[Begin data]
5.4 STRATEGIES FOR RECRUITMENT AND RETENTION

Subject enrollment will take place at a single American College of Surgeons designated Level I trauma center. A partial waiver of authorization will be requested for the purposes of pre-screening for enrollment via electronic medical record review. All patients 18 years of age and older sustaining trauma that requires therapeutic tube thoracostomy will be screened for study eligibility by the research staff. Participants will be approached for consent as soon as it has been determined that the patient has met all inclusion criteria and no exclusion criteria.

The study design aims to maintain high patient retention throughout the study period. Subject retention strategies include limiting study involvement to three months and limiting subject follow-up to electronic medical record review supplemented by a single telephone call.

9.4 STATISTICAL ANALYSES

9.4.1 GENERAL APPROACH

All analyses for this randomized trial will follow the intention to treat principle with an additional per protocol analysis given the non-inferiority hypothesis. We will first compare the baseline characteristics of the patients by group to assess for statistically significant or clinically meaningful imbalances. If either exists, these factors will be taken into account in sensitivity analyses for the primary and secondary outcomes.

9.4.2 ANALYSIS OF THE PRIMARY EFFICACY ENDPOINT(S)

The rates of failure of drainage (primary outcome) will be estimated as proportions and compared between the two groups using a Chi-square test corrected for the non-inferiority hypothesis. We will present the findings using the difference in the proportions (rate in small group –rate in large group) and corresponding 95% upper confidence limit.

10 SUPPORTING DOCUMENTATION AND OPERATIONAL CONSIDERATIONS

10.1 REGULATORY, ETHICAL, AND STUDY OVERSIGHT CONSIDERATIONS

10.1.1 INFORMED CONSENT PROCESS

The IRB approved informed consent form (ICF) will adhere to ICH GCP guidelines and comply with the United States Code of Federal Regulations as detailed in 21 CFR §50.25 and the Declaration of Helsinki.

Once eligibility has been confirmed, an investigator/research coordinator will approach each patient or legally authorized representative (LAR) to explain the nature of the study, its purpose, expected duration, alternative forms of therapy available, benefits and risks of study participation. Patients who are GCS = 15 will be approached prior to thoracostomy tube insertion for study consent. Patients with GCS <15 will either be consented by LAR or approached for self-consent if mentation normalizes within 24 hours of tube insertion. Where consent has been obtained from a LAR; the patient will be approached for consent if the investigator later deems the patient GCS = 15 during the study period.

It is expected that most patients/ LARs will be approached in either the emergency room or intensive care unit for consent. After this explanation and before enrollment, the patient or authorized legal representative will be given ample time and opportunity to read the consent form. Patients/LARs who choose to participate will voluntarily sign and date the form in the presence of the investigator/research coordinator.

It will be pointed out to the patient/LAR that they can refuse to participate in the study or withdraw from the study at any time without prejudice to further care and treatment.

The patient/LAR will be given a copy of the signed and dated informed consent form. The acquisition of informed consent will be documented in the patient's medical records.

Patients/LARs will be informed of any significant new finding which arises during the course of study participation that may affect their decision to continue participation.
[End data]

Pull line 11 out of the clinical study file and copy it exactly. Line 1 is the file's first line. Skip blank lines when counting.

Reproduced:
10.1.1 INFORMED CONSENT PROCESS